DNP Capstone Projects Paper

DNP Capstone Projects Paper


Evaluation Plan

Population African American females are at more risk of developing prediabetes than other populations and races. The target population for this evaluation would include African American females aged between 30 and 60 years. Prediabetes is more common in women than men of corresponding ages (Centers for Disease Control and Prevention, 2020). Therefore, the population for this project would be African American females aged between 30 and 60 years with clinically diagnosed prediabetes
Intervention(s) The intervention will be the use of metformin in the management of prediabetes. This will be compared with lifestyle modifications including dietary management and physical exercise.  Metformin is a biguanide that is used to treat patients with confirmed diabetes and manage prediabetes in primary care. Its adverse effects are mild and the risk of hypoglycemia is low. Lifestyle modifications have been applied to many chronic non-communicable diseases such as diabetes and cardiovascular diseases.
Outcome(s) The outcome to be measured will be the effect of the intervention on the quality of glucose control. Glucose control in prediabetes can be impacted upon by various interventions including medications and nonpharmacological interventions. The desired outcome to be measured would be a reduction in glucose levels. However, the quality and quantity of such reduction would important in assessing the effectiveness of interventions. The body characteristics that place the patient at risk of diabetes progression such as body weight would also be measured secondarily.
Sources of Evidence-Based Data to support the evaluation plan The data will be collected from previously conducted research studies. Studies comparing the interventions of interest would be searched and evaluated. Previous evidence-based studies provide first-hand data for secondary evaluation and further enhancement of evidence-based practice (EBP). This data would be collected from five database libraries inclusion PubMed, CINHAL, Medline, Embase, and Cochrane libraries. Reviews and systematic reviews would not be included in the sources of primary data for this evaluation.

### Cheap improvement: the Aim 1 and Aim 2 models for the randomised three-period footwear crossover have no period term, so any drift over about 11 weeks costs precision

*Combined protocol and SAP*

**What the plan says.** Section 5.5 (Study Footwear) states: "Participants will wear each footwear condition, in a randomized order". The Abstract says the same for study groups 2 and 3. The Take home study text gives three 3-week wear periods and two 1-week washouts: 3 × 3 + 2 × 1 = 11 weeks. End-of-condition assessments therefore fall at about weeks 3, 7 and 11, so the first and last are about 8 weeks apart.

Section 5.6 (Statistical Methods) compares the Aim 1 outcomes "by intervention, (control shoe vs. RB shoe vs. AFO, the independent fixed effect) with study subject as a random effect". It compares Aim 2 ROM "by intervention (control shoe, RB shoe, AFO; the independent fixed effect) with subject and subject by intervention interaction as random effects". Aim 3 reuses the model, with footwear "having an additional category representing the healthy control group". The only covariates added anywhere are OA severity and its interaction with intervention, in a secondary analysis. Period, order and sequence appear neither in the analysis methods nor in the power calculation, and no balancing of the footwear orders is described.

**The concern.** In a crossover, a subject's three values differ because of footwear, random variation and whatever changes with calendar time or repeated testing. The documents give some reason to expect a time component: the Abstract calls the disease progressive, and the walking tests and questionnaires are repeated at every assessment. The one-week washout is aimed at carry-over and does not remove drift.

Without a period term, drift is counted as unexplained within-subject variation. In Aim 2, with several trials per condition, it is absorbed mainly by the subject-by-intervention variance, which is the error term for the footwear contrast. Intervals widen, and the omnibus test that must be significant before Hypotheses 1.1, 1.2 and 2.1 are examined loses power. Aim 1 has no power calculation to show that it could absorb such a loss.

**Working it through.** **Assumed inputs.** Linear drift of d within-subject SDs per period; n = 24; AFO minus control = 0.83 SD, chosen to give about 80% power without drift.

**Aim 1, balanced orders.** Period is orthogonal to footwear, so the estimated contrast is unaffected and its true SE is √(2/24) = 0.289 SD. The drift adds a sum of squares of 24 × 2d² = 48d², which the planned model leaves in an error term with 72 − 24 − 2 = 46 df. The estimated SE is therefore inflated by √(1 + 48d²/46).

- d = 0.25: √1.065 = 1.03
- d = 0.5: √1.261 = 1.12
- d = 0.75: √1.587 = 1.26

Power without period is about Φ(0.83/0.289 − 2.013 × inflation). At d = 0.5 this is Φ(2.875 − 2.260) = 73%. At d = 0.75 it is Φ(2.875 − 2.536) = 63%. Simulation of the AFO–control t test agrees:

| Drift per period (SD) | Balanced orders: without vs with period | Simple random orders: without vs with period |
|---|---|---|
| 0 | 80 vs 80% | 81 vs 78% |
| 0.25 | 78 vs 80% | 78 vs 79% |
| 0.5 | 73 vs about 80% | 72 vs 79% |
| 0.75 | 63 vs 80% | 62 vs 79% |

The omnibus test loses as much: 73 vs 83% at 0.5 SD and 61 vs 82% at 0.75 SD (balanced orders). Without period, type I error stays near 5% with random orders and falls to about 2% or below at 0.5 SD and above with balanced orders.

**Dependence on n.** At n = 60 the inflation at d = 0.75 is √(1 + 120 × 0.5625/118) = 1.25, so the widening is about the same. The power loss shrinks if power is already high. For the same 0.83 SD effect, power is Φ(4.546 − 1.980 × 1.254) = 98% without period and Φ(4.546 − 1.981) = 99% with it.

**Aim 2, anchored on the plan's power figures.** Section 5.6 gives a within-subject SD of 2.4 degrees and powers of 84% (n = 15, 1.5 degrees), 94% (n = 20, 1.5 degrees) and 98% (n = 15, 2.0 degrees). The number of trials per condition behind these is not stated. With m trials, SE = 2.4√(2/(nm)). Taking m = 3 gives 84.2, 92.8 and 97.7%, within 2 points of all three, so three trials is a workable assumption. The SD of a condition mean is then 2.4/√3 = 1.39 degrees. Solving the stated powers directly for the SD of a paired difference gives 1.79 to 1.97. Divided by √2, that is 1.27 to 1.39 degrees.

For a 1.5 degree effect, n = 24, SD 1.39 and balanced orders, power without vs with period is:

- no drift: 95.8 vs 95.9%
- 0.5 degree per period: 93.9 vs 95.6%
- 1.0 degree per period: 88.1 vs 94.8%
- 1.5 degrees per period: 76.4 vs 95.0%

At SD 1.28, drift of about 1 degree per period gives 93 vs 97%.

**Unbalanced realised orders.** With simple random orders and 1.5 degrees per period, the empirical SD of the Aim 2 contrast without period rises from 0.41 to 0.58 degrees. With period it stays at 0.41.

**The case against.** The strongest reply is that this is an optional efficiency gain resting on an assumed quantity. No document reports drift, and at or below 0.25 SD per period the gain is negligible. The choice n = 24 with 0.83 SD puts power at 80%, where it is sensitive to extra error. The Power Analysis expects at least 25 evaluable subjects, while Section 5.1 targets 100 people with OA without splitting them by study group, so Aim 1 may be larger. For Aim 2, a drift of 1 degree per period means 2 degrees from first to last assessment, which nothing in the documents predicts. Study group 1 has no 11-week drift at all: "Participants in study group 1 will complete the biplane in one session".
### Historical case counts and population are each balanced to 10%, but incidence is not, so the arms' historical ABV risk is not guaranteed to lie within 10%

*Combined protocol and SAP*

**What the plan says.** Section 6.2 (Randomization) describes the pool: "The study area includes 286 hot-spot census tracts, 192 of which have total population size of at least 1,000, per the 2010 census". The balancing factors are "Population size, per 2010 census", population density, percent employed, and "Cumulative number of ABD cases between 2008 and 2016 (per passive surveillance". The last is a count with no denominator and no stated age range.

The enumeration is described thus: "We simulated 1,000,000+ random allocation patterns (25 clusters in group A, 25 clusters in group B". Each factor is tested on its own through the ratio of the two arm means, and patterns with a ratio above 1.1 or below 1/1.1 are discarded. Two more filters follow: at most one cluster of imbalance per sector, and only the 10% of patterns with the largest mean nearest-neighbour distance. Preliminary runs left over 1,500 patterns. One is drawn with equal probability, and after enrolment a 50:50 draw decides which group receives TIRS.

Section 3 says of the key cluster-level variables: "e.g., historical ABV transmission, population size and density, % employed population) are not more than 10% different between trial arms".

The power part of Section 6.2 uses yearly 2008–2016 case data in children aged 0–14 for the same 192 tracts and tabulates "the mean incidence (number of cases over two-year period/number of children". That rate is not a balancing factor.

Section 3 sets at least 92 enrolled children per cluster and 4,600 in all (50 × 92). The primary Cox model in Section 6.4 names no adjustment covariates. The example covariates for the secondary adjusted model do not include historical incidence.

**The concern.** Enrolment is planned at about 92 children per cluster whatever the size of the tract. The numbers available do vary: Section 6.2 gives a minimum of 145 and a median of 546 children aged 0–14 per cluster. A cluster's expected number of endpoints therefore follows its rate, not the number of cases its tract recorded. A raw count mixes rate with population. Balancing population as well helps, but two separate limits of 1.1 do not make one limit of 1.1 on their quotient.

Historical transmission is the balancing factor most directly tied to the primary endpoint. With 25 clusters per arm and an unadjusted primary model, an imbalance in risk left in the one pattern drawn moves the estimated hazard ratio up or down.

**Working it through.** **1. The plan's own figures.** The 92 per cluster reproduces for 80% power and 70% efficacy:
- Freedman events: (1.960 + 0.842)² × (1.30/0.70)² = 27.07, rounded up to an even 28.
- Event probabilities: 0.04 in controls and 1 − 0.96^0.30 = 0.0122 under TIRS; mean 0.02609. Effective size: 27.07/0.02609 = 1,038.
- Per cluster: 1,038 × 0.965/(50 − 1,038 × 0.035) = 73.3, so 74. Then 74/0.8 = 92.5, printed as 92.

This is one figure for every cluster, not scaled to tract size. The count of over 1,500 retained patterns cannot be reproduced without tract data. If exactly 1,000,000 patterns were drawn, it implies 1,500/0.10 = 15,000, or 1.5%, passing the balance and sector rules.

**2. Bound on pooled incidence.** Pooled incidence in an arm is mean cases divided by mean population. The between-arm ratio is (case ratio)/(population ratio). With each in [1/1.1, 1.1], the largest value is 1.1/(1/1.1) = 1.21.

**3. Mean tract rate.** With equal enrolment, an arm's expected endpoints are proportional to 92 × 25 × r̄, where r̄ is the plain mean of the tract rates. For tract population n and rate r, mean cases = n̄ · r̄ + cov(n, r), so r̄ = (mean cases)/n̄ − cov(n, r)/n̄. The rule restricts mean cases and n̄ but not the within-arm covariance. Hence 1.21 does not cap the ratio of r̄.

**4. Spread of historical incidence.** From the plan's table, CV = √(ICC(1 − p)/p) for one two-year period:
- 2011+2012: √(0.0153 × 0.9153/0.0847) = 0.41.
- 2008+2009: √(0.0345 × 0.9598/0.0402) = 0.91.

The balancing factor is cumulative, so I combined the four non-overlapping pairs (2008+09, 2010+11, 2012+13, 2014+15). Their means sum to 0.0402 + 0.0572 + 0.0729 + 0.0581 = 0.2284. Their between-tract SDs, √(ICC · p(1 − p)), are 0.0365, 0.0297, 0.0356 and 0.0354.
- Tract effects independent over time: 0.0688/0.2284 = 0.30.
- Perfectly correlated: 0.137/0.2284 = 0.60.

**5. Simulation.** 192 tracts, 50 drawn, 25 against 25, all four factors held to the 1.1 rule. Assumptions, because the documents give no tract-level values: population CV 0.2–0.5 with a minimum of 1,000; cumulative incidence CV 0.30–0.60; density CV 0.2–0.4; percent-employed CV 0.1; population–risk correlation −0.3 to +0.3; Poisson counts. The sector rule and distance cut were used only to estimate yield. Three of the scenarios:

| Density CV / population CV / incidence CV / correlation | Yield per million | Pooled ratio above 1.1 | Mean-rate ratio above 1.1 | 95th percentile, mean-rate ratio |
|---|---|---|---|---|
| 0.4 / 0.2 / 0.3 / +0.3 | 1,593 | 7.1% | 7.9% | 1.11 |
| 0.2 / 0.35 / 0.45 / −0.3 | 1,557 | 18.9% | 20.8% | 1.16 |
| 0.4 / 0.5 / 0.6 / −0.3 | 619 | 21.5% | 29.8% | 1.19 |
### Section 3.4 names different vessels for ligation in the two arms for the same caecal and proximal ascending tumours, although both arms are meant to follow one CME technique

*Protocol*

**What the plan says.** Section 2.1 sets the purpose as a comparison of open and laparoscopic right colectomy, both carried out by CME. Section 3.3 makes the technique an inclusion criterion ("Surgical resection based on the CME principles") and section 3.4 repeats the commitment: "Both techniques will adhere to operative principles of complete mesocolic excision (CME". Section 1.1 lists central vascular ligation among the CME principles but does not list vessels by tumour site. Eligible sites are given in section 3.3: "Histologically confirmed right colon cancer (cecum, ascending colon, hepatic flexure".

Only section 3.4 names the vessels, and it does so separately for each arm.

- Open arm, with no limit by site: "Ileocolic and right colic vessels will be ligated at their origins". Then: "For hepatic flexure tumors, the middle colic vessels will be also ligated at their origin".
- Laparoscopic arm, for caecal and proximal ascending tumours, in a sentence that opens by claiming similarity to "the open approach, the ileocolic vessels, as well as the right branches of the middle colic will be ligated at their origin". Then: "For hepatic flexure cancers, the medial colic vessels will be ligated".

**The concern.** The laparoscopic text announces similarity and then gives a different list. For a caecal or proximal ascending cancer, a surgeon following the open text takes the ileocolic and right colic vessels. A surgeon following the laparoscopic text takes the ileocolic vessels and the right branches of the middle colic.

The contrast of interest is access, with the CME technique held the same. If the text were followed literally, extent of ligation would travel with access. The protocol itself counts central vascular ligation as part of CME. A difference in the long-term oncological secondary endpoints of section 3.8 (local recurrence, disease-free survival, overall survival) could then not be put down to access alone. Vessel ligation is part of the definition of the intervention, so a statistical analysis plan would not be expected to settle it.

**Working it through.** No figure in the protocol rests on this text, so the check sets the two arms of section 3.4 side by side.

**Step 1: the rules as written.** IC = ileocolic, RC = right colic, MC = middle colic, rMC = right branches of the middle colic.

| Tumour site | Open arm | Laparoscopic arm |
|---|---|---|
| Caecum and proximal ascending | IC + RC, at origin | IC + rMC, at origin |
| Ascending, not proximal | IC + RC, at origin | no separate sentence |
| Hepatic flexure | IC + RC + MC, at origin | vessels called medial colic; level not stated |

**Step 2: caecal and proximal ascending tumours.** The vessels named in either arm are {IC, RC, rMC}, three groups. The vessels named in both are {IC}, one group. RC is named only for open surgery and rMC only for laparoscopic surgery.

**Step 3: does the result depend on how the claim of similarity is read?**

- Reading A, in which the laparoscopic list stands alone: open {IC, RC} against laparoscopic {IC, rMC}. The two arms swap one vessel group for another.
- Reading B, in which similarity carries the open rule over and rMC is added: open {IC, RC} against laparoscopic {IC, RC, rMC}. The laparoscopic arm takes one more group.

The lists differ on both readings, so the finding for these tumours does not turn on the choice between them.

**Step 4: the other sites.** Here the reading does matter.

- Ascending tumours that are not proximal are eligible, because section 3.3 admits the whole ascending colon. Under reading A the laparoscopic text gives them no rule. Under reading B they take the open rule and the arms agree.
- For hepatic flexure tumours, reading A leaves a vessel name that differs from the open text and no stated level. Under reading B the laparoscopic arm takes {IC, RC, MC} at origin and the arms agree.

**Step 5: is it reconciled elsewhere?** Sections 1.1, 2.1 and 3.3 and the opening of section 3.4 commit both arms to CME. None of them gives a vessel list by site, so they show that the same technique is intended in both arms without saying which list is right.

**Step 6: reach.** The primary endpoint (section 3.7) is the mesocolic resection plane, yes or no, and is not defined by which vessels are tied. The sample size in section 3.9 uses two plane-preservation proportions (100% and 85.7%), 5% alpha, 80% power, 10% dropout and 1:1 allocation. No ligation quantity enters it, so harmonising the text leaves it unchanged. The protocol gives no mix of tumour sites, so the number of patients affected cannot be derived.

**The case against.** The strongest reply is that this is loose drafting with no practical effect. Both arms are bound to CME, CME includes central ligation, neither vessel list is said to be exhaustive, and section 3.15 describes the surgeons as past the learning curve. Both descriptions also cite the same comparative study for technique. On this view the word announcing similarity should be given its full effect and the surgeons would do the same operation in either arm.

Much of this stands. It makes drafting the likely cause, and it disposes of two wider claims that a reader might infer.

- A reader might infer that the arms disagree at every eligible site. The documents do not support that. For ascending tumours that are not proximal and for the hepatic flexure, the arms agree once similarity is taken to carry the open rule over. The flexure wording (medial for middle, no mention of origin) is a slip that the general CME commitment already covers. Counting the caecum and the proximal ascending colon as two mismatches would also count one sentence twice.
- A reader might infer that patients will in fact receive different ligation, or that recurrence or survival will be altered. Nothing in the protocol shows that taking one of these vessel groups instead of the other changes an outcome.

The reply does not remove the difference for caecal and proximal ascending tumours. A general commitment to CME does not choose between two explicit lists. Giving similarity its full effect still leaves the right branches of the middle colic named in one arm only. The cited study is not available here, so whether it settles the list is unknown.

Outcome Measures/Measurement Tools (What is collected and how?) The outcomes would be measured through assessment of the quantitative levels of control of blood glucose. The best measures of such control would be assessed by measurement of HbA1c. HbA1c measures chronic quality control of plasma glucose (Fayyaz et al., 2019). Assessment of baseline before administration of interventions would ensure an accurate basis of evaluation. The change in A1c from the baseline would the evaluated quantitatively. This will be achieved by comparison of differences of the outcomes from the baseline over a minimum period of three months of interventions.

HbA1c is the quantitative measure of glycated hemoglobin. The measurement is not affected by any diurnal changes. However, the assessment of the results would best be assessed after three months. The resulting quantitative data predict the possibility of diabetic complications such as neuropathy and retinopathy (Schnell et al., 2017). Persistently high A1c levels from the baseline measurement to the final assessment levels predict a poor prognosis of the patients on the particular intervention.  An increment of the values from the baseline will show a negative association and poor outcomes of the intervention of interest. A reduction in levels of HbA1c from the baseline would show the effectiveness of the intervention.